The program, billed as a conversation between J Street’s Jeremy Ben-Ami and M. Steven Maas, editor of the Boston-based Jewish Advocate, will be held tomorrow night, but has been moved to the nearby Memorial-Spaulding Elementary School.
Rabbi Keith Stern, who has led Temple Beth Avodah for more than 13 years, said a 'small, influential group' within the congregation voiced strong opposition to hosting the event. Synagogue leaders decided to cancel after 'an agonizing process,' he said, because they felt the controversy would 'threaten the fabric of the congregation.'
'The understanding was that it was going to be what I considered to be an honest and open conversation with a liberal Jewish organization, but I clearly did not understand how deep the antipathy is among a group within the Jewish community toward J Street and toward Jeremy Ben-Ami,' he said.
The event had been scheduled at the suggestion of J Street about a month ago, Stern said. There had been no formal vetting process, and he said he had not anticipated how much consternation it would cause.
'I deeply regret the inconvenience to J Street, and the difficulty that created for them,' he said. 'I feel badly that people got so exercised here, through a gesture I really believed was about bringing an opportunity to the congregation.'
J Street, which calls itself 'the political home for pro-Israel, pro-peace Americans,' was formed two years ago as an alternative to AIPAC, the pro-Israel lobby, and it has drawn support from US liberals.
The organization says it believes that the United States should encourage the peace process in the Middle East, even if it means disagreeing with the Israeli government, because an end to the conflict is in the long-term interest of Israel and the United States.
J Street opposes preemptive military action against Iran and the expansion of Israeli settlements.
But the group’s criticism of Israeli government policies has drawn rebukes from some in the Jewish community, and Ben-Ami’s credibility came under fire recently when he admitted that J Street had received significant funding from billionaire philanthropist George Soros, though Ben-Ami had said Soros did not provide initial startup funding for the group and had strongly implied that Soros was not a current donor. Soros, a Holocaust survivor, has been a critic of Israel and of many US policies supporting it.
A J Street spokeswoman said yesterday that the organization and its local affiliate, J Street Boston, have held events at a number of synagogues and Jewish facilities around the Boston area, including Temple Emanuel in Newton, Temple Ohabei Shalom in Brookline, Temple Sinai in Brookline, Temple Beth Shalom in Cambridge, Beth El Temple Center in Belmont, Hebrew College, and Harvard Hillel.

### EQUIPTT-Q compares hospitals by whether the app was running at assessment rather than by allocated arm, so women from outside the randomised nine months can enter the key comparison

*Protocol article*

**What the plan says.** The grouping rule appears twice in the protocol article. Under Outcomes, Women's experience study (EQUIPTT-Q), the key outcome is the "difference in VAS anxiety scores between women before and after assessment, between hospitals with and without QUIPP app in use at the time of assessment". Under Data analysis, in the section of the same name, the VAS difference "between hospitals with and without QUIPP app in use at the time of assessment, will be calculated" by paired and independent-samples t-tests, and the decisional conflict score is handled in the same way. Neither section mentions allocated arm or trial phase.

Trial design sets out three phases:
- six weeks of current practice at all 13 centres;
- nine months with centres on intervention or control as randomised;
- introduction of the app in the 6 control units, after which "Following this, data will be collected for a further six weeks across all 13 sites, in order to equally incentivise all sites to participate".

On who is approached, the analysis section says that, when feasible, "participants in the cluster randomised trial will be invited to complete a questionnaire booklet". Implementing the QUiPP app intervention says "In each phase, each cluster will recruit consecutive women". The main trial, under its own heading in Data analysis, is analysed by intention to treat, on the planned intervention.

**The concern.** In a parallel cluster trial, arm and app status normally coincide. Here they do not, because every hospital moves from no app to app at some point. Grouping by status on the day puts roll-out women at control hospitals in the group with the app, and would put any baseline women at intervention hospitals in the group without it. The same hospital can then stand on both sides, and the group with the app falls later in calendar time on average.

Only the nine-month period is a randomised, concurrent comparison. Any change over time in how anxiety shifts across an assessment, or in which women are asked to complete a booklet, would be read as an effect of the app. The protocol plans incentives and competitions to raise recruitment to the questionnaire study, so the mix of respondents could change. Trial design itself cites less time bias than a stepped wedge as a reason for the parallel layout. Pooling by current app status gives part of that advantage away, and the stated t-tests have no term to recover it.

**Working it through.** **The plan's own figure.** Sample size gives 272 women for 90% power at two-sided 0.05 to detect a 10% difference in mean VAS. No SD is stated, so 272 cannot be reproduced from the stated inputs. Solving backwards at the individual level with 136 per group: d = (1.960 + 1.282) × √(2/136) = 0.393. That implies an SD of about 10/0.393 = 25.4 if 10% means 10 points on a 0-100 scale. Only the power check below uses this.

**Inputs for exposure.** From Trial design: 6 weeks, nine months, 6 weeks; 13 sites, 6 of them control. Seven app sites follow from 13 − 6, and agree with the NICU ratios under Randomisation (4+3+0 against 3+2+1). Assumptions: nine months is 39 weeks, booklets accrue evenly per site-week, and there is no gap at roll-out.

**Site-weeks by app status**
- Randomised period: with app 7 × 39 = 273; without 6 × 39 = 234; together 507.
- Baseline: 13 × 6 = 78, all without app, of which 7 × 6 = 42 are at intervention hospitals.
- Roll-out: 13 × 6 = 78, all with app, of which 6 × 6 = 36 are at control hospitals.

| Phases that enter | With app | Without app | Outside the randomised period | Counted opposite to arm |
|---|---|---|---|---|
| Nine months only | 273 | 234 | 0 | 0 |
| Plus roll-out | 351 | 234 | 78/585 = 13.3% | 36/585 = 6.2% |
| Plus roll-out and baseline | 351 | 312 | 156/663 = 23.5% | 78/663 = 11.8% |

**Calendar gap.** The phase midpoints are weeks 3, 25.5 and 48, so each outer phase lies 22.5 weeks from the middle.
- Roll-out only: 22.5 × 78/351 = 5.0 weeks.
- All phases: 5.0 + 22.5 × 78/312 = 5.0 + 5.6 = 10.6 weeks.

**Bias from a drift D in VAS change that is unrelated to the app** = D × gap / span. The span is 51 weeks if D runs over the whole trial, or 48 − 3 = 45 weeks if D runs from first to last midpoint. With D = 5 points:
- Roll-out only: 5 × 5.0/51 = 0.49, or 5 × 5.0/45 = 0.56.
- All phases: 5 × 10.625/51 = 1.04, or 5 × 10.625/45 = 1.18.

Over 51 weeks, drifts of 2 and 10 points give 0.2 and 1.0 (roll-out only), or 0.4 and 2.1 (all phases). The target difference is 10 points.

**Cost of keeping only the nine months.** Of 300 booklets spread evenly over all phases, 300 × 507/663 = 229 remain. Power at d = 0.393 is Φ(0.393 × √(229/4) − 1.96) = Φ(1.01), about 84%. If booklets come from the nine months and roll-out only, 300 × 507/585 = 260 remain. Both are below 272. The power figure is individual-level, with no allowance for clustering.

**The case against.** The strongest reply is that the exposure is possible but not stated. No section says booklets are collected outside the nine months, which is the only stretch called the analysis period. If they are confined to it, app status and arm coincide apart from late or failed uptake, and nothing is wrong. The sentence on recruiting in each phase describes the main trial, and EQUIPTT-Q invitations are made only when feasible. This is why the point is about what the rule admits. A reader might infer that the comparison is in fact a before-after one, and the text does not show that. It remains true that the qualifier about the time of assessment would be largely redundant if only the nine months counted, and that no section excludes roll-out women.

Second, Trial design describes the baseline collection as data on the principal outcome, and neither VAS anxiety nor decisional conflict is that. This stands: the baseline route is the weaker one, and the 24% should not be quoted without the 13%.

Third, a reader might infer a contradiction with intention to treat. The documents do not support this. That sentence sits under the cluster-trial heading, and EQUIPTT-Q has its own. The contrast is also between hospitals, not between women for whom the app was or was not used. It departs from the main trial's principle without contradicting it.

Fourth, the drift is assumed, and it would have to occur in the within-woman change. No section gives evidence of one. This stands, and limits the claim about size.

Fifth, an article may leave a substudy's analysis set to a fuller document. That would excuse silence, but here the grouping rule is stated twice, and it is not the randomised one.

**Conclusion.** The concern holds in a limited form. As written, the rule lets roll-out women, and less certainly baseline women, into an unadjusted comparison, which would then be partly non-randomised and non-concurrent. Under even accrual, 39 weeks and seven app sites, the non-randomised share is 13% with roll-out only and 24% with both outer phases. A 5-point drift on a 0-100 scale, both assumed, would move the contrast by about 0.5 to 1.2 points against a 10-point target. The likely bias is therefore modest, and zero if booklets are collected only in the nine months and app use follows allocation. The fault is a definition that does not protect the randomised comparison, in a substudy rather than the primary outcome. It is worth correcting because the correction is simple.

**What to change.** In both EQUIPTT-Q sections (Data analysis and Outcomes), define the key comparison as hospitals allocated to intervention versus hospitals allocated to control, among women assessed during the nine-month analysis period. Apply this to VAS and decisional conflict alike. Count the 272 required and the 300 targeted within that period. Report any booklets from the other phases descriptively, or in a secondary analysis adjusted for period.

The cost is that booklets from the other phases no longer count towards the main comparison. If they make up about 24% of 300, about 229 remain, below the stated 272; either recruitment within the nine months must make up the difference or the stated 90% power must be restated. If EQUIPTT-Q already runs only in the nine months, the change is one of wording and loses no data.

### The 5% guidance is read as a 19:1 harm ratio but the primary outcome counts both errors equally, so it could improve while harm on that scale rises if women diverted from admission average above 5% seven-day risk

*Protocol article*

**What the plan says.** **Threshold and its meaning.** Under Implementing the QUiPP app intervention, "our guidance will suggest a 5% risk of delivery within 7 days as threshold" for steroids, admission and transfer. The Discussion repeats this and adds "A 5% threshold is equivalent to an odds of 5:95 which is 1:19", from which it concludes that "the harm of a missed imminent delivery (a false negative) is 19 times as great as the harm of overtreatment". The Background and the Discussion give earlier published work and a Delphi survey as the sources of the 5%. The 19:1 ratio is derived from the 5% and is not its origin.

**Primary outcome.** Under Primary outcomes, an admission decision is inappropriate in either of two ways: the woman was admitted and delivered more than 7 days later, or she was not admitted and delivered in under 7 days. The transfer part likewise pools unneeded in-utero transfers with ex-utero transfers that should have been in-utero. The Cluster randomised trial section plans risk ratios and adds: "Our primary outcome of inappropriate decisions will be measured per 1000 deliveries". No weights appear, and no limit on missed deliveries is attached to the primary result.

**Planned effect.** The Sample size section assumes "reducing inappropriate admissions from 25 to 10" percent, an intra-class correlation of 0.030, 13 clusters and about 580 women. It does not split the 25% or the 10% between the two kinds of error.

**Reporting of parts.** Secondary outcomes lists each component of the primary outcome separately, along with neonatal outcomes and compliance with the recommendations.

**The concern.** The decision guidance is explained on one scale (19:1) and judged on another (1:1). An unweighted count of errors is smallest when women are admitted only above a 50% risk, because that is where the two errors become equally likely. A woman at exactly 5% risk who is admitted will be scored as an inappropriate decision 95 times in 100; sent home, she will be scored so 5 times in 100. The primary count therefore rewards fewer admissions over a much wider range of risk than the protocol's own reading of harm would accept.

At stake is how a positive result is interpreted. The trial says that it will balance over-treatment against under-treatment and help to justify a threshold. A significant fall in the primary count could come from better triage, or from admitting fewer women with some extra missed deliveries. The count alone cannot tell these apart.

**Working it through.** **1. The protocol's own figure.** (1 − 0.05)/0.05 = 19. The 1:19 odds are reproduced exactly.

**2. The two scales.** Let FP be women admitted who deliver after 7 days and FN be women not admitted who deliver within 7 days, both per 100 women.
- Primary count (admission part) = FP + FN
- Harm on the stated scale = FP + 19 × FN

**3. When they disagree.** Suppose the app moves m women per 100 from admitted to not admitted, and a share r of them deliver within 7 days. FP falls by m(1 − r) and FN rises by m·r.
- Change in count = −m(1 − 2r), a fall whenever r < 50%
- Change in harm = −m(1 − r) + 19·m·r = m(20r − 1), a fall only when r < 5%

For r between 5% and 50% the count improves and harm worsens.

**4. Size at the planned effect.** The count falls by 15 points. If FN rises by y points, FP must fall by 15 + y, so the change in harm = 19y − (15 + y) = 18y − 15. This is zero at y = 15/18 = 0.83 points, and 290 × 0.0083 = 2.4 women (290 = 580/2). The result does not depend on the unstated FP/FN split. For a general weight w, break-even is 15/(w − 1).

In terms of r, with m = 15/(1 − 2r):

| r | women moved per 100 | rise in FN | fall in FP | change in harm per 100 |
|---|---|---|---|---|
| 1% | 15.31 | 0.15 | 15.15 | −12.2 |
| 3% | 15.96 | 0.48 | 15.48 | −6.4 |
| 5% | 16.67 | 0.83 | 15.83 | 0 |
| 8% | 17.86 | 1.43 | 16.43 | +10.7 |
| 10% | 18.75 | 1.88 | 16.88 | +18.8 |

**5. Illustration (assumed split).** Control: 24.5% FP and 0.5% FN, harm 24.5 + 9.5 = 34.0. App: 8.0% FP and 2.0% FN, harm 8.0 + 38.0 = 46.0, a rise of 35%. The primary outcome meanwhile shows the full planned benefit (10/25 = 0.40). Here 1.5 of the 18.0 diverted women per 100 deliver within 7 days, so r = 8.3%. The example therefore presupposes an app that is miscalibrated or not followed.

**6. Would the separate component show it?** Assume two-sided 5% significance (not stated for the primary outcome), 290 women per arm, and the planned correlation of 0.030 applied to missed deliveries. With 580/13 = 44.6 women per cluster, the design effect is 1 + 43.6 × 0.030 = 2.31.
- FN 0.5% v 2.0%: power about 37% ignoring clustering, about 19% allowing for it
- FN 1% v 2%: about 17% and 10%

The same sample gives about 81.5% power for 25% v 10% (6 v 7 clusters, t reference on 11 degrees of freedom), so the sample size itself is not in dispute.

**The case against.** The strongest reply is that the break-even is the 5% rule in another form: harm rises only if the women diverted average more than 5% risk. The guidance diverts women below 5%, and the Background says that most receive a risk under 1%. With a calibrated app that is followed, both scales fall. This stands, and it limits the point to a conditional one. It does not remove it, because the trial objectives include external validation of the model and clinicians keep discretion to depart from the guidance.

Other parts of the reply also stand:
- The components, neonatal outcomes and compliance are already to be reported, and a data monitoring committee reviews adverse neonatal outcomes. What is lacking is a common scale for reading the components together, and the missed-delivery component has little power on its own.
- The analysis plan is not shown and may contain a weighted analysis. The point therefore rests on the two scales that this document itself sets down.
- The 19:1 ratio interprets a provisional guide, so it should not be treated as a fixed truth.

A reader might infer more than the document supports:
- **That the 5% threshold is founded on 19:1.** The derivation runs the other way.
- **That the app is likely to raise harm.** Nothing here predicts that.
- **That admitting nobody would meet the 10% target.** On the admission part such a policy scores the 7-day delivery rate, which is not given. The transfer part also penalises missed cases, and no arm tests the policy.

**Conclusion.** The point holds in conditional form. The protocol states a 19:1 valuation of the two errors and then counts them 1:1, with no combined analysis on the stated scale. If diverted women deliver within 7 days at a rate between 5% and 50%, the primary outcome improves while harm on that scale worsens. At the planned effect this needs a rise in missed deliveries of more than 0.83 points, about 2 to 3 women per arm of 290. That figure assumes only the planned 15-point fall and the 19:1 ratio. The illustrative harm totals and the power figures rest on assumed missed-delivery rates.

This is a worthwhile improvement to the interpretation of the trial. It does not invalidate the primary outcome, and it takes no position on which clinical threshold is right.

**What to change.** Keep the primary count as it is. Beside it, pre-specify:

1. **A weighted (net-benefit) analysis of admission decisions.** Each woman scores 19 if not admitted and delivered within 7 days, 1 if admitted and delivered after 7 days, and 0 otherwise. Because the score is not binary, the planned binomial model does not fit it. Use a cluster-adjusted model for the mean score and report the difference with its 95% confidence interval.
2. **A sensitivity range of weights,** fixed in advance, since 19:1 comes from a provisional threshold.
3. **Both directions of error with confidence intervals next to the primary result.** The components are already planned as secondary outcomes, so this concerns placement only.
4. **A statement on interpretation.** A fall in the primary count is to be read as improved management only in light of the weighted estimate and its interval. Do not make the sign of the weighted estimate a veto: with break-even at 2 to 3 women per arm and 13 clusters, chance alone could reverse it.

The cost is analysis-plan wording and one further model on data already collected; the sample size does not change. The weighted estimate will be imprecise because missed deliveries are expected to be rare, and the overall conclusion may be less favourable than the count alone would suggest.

In a phone interview yesterday, Ben-Ami said he was surprised by Beth Avodah’s 11th-hour decision to cancel.
His appearances, he said, frequently provoke controversy, but rarely result in cancellations.
'My reaction is really one of sadness that this is the state of the conversation in some parts of the Jewish community,' he said. 'That a small handful of zealous donors to an institution can prevent a larger community from an open and honest conversation is a real shame.'
Maas said he was disappointed that the event had been moved 'just because I think this only adds to the divisiveness, having this behind the scenes, . . . and it distracts from the topic at hand, namely the future of Israel and the peace talks.'
Alan S. Ronkin, deputy director of the Jewish Community Relations Council in Boston, said J Street is a member of the his group’s council of organizations, and that its voice should be heard.
'It’s deeply troubling that there are people in the community who would prefer to stifle debate, rather than engage,' he said.
Jonathan Sarna, a historian of American Judaism at Brandeis University who moderated a panel discussion with Ben-Ami at Temple Emanuel about 18 months ago, said Ben-Ami’s disclosures about Soros’s involvement had hurt his credibility and fueled questions about the organization’s posture toward Israel.
'I have no doubt that there are some people who would vilify anybody to the left of them,' he said. 'I actually think, in this case, it’s all about the community’s question, which is totally legitimate from my perspective as an observer, of ‘What is J Street?’ Is it simply a progressive organization that supports a different policy for the state of Israel, or is it a Trojan horse for anti-Israel activists?'" (source)